When you meet Nneobi you will see she always has little ones on her.
They add a certain charm to her rather mismatched, curvy, dusty brown appearance. From the beginning of her narrow metal gates that look like stretching feet you see small brown-dark , scrawny, dirty or even semi-naked boys and girls running around gleefully. Often times these little ones silently stoop low under firm hands of their mothers pouring water and rubbing soap lather. If you drive further down some bubbles from the scentless gutter side bath might float to your car window. Don’t resist the urge to continue driving slowly and stretching your hand out to pop a few bubbles close by. But do not stop there, that is just my Buka customer’s morning routine. You will drive on her dusty, bumpy, pure water littered, uneven street down towards crater-like port holes. I know you’ll say it looked like Eru tried pulling out corruption from Nigeria through the gully like portholes. Don’t say it.
You’ll drive further down Nneobi, skirting around her two murky, chocolate river portholes. They look like breast but the children with shaven heads that wear faded denim skirts and trousers avoid them. You’ll see Nneobi has a green compound painted with ‘artistic’ Mickey Mouse, fruits, Alp-Ha-Be-Ts and numb3r5 to school little ones. You’ll wonder with all the children spilling out, preteens playing in the small shops and stalls paving both sides of the street there could be more children. I’m sure you’ll shake your head when you see the blackboard on the wall calling for volunteers to teach crucial subjects. While lost looking skinny and fat women in ill-fitting skirt suits that resemble those at Staff School decades ago–welcome more rowdy uniformed ‘shouldrens’ into that compound. Drive on without turning to the left street beside the green primary school.
In this stark communal landscape where men can be seen sparsely but always sitting staring probably into futures they missed. You will find new red, tattered green, stained yellow network providers’ umbrellas brightly dotting Nneobi adding a mismatched pointillism effect to the scenery. Don’t bother stopping to buy my airtime at any of those umbrellas. Park at the wooden shop with steps sited on by unclear plastics of sweets, chewing gums, etc. Buy my airtime there. You remember how much right? Right. One you drive a bit forward you’ll see black iron gate with Feni’s sculptures (from her Water Bodies Exhibition we went for) leaning against their stems. Peep the pink duplex inside? That’s my house. To be sure it isn’t Lady Pero’s pink house. There are no bare chest, shrieking children with white 5 ltrs kegs or small buckets milling around the water pump beside its gate. If you are at the water pump still drive further down.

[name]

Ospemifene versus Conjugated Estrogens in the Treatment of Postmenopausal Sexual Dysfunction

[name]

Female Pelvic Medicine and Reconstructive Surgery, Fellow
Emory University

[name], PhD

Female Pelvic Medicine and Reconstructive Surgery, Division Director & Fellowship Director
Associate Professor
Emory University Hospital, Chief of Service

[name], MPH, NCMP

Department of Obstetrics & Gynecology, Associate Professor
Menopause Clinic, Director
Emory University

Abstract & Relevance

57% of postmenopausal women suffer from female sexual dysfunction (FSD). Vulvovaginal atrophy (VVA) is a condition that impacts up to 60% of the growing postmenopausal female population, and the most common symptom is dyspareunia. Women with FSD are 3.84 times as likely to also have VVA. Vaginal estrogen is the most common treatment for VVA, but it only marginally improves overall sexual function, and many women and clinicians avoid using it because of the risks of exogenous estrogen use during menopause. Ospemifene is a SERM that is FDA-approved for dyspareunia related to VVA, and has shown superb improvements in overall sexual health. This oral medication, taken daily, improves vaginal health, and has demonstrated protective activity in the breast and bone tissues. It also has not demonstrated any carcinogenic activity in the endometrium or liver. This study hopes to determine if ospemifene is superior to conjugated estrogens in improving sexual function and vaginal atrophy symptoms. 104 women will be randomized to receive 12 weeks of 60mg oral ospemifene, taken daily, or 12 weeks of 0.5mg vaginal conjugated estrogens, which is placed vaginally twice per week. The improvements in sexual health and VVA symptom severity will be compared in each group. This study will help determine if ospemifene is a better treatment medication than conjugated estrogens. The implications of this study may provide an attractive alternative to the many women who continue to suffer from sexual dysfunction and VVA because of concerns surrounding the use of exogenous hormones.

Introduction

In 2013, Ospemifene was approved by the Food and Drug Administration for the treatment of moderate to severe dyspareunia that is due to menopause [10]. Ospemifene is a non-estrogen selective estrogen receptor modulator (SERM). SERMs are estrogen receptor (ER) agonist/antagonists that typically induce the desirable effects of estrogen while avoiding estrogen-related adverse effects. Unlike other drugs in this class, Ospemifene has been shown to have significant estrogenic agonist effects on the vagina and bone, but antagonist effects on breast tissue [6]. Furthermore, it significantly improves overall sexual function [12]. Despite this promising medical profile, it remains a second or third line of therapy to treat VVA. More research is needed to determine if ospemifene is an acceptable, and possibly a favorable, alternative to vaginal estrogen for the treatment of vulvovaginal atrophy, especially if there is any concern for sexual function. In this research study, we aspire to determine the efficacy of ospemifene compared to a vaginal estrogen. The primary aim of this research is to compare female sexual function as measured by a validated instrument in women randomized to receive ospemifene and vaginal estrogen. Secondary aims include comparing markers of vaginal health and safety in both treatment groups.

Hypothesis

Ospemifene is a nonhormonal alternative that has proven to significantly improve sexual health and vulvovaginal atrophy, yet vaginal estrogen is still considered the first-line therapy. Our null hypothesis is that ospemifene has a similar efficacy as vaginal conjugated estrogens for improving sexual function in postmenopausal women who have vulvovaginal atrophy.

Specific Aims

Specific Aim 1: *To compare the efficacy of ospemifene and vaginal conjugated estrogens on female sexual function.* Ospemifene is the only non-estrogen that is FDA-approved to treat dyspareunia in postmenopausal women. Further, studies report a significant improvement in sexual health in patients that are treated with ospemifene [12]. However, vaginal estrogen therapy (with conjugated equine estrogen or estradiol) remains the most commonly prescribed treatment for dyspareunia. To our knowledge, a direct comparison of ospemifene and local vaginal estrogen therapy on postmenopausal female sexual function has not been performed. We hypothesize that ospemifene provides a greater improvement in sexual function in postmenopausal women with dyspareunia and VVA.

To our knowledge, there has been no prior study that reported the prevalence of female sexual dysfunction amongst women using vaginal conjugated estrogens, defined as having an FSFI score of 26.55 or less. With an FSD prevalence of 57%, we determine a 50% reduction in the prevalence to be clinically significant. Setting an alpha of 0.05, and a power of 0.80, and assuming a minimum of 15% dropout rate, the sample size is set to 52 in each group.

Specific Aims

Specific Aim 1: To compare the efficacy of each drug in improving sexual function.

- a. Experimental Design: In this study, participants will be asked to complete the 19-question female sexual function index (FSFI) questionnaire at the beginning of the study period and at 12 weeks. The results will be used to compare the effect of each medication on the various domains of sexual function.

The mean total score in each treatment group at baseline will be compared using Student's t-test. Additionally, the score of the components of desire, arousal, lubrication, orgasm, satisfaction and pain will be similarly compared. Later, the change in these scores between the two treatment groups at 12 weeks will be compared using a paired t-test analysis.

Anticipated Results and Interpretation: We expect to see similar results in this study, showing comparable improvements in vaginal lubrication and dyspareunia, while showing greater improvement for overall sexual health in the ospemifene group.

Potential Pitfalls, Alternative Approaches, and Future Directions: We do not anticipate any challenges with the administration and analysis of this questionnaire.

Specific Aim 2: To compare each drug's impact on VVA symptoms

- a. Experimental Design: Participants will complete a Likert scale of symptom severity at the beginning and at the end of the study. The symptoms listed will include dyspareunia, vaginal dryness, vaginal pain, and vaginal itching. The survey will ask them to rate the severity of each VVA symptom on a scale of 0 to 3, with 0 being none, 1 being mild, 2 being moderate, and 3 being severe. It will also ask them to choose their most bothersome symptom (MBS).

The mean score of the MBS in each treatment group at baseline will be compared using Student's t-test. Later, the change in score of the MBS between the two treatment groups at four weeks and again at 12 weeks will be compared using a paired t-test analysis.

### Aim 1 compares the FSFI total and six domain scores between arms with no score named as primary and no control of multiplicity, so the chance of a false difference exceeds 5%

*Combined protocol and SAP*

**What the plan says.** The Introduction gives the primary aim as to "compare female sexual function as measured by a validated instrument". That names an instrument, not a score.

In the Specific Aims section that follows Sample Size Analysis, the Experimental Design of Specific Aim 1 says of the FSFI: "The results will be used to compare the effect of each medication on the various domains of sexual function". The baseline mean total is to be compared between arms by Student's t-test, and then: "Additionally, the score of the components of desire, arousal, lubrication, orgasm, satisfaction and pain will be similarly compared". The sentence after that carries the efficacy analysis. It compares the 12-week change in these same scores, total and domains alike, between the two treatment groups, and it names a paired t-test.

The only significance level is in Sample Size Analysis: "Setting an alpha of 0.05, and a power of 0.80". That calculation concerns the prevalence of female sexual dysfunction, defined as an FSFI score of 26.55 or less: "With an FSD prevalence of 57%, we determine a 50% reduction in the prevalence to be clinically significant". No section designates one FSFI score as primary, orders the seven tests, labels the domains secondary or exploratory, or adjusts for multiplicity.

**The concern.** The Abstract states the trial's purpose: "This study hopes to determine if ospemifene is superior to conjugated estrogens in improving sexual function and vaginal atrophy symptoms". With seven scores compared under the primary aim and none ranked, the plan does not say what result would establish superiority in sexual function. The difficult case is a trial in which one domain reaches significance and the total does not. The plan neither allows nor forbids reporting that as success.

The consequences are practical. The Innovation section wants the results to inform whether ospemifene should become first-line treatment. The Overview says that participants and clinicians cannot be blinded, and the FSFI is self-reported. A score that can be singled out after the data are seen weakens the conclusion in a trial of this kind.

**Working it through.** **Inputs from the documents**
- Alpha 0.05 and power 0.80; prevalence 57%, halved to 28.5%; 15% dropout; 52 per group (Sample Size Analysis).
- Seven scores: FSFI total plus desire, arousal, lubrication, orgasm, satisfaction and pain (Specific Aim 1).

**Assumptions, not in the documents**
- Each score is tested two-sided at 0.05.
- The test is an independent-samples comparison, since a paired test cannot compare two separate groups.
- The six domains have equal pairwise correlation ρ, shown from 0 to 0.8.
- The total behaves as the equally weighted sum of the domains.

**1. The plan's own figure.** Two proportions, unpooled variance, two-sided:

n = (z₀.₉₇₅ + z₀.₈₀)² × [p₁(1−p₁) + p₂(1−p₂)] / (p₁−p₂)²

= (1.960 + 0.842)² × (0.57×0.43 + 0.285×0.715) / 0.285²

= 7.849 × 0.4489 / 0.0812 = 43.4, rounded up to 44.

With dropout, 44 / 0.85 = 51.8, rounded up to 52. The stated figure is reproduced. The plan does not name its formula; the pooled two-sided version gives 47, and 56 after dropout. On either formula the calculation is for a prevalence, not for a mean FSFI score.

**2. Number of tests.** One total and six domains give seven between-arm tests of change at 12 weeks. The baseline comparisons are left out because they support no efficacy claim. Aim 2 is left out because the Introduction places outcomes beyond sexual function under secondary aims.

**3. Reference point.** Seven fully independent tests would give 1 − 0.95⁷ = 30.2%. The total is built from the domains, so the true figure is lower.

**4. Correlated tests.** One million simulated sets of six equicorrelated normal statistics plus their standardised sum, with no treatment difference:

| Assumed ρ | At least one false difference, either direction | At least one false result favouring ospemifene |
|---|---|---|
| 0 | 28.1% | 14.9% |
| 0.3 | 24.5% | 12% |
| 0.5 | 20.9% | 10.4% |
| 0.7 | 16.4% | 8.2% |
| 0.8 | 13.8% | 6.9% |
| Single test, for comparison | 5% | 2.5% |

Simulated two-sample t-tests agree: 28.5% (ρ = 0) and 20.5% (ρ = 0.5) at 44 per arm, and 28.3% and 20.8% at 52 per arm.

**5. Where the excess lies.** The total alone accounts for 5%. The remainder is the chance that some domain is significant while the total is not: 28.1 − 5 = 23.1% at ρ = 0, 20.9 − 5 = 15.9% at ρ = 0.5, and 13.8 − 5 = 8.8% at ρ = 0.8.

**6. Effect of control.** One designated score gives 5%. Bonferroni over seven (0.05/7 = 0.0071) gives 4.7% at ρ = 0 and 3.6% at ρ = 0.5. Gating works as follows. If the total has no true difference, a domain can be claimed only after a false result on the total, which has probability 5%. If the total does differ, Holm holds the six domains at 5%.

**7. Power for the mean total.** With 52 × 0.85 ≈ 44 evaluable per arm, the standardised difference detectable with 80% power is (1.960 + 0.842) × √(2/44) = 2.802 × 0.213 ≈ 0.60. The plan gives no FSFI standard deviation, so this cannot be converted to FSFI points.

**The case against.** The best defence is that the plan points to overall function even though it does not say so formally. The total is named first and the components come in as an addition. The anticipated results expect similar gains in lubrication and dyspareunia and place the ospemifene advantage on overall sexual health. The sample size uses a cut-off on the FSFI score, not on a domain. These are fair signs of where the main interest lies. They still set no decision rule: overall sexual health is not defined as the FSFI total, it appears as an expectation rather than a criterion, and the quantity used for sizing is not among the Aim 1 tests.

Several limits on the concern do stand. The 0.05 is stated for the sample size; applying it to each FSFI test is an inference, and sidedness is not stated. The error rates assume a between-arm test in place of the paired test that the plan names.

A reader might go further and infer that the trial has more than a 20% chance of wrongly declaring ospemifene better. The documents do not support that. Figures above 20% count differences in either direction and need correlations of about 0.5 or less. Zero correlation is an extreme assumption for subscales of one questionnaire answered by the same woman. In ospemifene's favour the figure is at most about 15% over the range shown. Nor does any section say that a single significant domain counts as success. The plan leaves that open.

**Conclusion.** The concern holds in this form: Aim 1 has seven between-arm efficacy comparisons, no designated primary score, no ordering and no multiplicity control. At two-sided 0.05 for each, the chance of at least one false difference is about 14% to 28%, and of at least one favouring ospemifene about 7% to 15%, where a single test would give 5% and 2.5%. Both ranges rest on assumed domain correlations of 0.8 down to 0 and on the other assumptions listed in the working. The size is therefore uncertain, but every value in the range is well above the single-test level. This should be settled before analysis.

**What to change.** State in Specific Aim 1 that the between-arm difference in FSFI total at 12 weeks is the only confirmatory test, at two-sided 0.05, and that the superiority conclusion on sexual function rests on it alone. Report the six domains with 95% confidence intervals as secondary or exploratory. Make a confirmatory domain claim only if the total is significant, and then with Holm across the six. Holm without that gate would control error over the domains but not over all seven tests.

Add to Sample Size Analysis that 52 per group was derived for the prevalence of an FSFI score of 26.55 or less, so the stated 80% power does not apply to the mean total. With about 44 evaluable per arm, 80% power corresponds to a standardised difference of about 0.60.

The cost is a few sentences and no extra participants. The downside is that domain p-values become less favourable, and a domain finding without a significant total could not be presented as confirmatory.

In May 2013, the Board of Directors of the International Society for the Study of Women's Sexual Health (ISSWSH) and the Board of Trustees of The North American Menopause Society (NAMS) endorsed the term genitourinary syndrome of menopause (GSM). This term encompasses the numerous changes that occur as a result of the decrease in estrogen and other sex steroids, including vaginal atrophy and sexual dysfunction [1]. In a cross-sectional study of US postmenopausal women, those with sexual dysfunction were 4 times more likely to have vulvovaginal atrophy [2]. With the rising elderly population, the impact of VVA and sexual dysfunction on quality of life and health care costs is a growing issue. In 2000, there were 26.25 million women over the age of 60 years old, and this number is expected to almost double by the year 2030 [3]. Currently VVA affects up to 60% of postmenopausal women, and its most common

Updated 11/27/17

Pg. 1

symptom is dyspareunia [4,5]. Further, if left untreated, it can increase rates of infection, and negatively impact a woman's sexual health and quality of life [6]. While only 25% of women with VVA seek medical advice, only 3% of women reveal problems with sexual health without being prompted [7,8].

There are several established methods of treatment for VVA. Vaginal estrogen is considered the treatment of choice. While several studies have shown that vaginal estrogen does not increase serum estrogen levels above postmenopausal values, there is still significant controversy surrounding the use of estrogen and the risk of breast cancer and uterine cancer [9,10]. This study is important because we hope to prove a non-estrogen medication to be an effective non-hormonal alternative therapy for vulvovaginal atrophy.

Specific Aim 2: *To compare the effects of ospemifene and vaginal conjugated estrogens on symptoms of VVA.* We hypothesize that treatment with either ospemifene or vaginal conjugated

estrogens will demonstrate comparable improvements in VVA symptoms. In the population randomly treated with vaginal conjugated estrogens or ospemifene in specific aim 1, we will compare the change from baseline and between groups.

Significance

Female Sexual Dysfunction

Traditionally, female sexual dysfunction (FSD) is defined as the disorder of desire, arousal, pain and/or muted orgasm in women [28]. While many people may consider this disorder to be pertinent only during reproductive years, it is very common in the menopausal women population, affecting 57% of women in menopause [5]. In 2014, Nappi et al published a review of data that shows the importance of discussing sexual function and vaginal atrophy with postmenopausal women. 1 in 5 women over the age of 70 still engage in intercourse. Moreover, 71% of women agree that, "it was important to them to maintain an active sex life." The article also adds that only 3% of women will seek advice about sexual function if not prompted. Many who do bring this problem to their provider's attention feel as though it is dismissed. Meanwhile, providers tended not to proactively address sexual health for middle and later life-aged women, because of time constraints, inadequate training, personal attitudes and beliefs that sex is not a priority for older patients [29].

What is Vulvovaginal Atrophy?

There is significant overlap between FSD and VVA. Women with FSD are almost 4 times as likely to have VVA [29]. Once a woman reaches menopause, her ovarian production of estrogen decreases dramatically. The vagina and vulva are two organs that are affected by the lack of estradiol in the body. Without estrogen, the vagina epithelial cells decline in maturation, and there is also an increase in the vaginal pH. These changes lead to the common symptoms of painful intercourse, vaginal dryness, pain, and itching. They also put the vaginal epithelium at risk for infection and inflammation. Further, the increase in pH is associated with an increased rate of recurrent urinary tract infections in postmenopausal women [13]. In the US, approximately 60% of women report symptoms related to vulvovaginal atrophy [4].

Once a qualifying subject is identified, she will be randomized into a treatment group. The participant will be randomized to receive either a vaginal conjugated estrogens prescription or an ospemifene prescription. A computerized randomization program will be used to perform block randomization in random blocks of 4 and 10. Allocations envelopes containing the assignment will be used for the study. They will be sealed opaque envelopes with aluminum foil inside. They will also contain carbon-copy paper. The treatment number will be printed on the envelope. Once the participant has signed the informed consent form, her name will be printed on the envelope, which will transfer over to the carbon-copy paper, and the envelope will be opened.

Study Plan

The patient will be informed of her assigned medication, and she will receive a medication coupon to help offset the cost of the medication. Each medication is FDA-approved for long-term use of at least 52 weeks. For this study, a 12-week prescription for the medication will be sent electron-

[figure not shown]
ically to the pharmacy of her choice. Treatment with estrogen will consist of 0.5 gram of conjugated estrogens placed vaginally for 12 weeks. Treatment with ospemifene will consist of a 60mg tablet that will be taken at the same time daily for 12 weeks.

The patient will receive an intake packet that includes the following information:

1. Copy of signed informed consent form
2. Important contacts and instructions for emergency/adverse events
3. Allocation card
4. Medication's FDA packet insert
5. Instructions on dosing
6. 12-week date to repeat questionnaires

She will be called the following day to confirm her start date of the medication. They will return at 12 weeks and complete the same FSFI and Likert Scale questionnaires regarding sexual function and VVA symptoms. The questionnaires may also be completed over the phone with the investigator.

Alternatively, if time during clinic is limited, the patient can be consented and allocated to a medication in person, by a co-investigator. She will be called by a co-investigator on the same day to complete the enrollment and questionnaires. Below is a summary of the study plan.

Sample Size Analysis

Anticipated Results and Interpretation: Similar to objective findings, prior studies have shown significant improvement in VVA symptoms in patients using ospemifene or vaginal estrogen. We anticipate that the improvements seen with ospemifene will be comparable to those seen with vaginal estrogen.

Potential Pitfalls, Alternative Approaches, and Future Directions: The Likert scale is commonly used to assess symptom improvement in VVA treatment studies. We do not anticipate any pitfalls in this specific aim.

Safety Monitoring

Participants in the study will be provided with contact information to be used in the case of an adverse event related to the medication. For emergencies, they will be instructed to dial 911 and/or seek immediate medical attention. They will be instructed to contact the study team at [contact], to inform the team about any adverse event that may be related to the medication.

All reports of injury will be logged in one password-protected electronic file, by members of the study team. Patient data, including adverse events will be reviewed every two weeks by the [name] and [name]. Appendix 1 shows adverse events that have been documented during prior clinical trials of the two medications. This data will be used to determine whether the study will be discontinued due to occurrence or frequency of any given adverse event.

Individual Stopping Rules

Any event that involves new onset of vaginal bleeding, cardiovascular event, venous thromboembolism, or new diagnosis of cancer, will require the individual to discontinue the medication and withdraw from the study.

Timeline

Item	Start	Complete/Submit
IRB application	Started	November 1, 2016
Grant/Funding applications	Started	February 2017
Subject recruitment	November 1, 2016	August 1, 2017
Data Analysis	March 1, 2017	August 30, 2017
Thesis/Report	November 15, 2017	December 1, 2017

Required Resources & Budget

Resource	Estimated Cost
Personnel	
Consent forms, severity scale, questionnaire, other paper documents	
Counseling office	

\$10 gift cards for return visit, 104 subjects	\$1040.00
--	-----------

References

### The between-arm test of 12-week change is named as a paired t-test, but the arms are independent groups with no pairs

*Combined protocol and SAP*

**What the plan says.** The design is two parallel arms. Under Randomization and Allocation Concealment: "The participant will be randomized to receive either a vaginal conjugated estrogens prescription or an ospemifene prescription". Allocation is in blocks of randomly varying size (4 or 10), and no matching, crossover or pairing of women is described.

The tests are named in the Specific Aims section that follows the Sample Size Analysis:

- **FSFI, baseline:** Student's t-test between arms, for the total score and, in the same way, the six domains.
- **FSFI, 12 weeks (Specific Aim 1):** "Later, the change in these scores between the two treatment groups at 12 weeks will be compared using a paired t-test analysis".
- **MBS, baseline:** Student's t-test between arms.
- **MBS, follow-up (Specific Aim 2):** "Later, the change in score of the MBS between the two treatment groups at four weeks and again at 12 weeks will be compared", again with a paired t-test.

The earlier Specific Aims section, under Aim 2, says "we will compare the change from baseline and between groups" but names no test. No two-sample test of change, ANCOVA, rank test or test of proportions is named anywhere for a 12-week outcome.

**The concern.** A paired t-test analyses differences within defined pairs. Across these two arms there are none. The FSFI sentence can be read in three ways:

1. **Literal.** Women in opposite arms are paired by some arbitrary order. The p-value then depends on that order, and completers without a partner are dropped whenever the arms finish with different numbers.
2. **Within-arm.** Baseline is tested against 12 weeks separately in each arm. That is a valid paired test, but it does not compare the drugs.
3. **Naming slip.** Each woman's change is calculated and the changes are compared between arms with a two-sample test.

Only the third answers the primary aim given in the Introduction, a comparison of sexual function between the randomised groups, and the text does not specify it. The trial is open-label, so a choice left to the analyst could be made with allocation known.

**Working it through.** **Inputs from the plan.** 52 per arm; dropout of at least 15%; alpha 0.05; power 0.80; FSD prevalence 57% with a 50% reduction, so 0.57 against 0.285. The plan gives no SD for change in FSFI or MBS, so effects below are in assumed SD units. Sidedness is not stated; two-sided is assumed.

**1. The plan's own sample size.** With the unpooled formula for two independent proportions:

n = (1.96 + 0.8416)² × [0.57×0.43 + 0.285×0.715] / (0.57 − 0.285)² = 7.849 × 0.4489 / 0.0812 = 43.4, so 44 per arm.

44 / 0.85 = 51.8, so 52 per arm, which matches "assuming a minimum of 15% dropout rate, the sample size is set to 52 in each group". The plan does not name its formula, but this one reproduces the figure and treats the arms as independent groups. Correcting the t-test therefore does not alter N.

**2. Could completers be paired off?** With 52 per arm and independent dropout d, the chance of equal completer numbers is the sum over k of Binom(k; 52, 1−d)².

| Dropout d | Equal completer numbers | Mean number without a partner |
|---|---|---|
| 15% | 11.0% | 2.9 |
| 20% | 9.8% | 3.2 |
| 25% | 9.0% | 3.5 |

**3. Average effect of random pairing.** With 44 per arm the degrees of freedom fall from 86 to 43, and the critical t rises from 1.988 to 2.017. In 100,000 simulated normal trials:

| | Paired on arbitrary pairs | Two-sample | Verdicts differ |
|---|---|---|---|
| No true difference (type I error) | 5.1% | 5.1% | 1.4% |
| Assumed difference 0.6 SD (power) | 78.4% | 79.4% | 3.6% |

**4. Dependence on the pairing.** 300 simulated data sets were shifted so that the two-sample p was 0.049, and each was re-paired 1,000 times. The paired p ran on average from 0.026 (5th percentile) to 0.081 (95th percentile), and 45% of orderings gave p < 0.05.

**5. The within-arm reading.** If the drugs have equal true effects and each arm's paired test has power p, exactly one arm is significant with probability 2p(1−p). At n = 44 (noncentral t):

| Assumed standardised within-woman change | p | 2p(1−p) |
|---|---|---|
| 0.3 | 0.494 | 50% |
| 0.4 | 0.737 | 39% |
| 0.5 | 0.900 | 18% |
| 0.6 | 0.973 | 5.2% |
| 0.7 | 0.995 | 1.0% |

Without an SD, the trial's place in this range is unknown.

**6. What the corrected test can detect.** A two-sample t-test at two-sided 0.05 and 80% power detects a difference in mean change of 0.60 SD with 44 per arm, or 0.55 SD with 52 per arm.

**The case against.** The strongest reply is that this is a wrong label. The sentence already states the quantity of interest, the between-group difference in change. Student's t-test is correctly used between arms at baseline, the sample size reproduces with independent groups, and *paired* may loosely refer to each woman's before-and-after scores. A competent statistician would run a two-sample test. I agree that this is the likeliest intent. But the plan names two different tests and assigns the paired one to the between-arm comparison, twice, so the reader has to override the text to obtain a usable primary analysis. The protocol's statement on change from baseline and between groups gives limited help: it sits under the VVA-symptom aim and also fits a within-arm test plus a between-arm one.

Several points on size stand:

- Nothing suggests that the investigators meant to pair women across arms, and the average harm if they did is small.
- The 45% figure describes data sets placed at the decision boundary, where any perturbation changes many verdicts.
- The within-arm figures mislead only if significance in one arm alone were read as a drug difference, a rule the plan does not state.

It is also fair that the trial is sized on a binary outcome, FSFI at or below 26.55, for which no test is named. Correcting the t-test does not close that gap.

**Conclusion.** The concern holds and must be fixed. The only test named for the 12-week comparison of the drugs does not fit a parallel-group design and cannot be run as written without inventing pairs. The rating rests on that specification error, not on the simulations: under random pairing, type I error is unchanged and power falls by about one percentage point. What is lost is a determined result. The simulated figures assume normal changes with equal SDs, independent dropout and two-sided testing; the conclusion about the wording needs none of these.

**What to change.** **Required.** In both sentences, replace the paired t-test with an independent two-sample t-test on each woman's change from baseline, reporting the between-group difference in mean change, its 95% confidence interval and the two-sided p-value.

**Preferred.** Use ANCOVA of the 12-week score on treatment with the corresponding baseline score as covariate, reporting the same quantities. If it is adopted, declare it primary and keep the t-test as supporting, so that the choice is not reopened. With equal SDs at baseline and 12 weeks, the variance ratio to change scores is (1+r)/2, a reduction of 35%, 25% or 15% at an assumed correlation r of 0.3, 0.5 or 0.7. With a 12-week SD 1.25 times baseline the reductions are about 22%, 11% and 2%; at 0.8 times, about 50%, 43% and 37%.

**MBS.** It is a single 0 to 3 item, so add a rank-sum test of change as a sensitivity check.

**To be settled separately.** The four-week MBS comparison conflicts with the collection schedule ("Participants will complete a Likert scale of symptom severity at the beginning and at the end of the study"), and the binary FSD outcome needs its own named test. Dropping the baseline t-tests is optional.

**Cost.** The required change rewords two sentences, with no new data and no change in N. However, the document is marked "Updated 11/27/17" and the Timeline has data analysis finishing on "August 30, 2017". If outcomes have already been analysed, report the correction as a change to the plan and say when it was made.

You’ll pass the white bungalow with a placard ‘buy chilled zobo here’. Last time, yesterday evening after work, that I drove pass there I saw two small boys probably packing in clothes.Probably brother because they had matching buba and sokoto, native top and trousers. The taller and older one carried a bench to step on. He still had to stand on his tip toe to reach the wire. It was such a comic sight! I had been parked waiting for change while a burgundy filled Miranda bottle numbed my palm. Laughter almost choked me as the zobo ran down my plumb throat with what the boy was doing. He would remove the pegs, throw them behind him to the floor for the smaller boy and sling the clothes over his skinny shoulder. All with precise seriousness while the younger boy would pick up the pegs from the sand and clip them to his buba’s edge.
Anyway, opposite the white house is a left street, a street on the left. Do you see the artsy black iron gate and Feni’s sculptures? That’s my place. I didn’t ask what you’ll like to eat for breakfast. Or why you are visiting my no-longer-a-site for the first time this early in the day. I know you’ll say I still don’t know how to give directions but whatever. Welcome to Nneobi! Do you know my house has a name? You guessed right!
Nneobi’s Little Ones is a ‘My Yellow Eko’ entry. My Yellow Eko shares stories of adventure, yellow sights, bustling sounds and hustling people in Lagos, Nigeria